As it happened, Diana was preparing herself, and not always unwittingly, to be that woman. She was accomplished at swimming and piano, and she once won a school prize for being kindest to her pet, a guinea pig. She socialized with boys but was reticent in love. She devoured Barbara Cartland romance novels and imagined her own Prince Charming (“The only books she ever read were mine and they weren’t awfully good for her,” said Cartland herself in 1993). Diana fell in love with Charles from afar, and wondered if one day he might be hers—in much the same way girls once fell in love with Paul McCartney or do today with Harry Styles (but, in fact, with a far more realistic shot at such an outcome). In 1975, she officially became, at age 14, a titled Lady when her paternal grandfather died and her father inherited his earldom. “I’m a Lady,” Diana declared as she rushed down a corridor at West Heath. “I’m ‘Lady Diana now!”

If she was jubilant in that moment, she wasn’t a happy girl. Her parents had divorced when she was eight, and she had been brutalized by the family split. The story at the time—and it remains the standard version—was that Diana’s mother had entered into an adulterous relationship with the also-married Peter Shand Kydd (whom she would eventually marry), and that therefore Johnnie Spencer was awarded custody of the kids. On paper, that is true, but affairs at the time were far more complicated. Prances Spencer did not desert the family, as her children were led to believe, but desperately wanted to be with her daughters and son. During the acutely acrimonious divorce proceedings, crucial testimony was given by Frances’s own mother—Diana’s maternal grandmother—that Frances was an unfit parent. Several biographers have alleged that this older woman, Baroness Fermoy, so lusted after status that she had once prodded her daughter to marry Johnnie Spencer, and now publicly denigrated that same daughter so that her heirs might remain “Spencers.” The entrenched beastliness of the British aristocracy endures in the modern age.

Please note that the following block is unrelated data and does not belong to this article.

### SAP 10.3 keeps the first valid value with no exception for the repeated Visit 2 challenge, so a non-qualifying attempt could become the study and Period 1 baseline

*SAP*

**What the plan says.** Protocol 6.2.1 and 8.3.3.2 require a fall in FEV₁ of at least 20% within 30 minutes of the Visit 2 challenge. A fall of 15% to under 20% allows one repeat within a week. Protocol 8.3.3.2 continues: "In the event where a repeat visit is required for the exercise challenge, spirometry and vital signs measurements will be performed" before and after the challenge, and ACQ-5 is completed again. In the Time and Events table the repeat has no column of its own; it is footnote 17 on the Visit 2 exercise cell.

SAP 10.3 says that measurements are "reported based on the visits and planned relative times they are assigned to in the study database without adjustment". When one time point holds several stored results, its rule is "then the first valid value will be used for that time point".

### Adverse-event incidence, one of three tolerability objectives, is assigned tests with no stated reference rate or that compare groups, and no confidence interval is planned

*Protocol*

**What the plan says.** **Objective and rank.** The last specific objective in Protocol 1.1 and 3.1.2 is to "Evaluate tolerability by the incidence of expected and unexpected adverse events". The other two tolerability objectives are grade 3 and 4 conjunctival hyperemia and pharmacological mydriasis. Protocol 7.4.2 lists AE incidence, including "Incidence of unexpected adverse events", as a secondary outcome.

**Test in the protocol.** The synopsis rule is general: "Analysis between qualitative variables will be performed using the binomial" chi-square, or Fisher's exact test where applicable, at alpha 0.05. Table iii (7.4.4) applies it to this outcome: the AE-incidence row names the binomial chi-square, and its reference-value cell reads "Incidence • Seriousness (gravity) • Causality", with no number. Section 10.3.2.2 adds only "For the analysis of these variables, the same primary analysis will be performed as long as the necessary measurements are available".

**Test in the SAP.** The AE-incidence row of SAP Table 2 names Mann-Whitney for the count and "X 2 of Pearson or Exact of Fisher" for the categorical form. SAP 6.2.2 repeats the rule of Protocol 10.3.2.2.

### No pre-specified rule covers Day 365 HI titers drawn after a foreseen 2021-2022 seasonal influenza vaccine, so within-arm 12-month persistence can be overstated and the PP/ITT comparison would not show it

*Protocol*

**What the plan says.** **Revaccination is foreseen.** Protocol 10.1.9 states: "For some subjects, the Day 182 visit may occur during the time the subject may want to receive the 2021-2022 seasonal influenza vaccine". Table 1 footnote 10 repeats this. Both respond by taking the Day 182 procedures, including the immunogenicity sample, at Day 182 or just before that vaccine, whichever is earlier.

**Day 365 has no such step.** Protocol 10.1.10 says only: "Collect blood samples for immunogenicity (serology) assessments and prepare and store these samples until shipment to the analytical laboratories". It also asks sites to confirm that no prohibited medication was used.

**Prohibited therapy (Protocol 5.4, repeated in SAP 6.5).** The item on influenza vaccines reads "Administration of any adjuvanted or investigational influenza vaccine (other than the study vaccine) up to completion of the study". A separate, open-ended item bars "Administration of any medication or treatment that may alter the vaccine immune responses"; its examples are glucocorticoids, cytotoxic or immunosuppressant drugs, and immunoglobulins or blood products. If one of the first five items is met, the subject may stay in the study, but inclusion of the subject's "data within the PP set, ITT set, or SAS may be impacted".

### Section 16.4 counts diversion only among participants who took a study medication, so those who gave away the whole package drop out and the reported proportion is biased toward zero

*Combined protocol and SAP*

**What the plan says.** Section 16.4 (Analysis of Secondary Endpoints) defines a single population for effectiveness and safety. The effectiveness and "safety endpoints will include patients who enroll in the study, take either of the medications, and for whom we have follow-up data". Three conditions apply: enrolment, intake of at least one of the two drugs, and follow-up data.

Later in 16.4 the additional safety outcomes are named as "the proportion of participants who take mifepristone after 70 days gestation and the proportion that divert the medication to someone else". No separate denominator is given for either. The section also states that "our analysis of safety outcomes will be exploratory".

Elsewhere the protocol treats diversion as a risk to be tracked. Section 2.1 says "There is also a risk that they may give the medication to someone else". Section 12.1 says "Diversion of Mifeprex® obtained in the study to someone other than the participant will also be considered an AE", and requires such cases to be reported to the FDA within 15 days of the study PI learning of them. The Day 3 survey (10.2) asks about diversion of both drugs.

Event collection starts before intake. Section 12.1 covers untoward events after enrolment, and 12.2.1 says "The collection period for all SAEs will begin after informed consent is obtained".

In any event, the Spencer kids saw their mother as a bolter, and were at least mildly surprised when, at the end of a weekend visit with her and her new husband on the island of Seil on Scotland’s west coast, Frances cried. In 1976, their father began his own affair with a married woman, Raine, Countess of Dartmouth (who was Barbara Cartland’s daughter). Johnnie married her after she obtained a divorce, and Diana and her siblings disliked this match just as much as they did their mother’s to Peter Shand Kydd. Diana manifested her anger by being mean to her nannies, none of whom stuck with the family.

The Spencer girls, 1977: Sarah was gregarious, socially ambitious and a target of many men; Jane was smart and also out on her own; and Diana, just turning sweet 16, was more than ready to leave school behind. She would not join her father and detested stepmother at musty Althorp in Northamptonshire. She would, instead, with a head full of dreams, go to London.


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It is a quote. LIFE MAGAZINE AUGUST 2017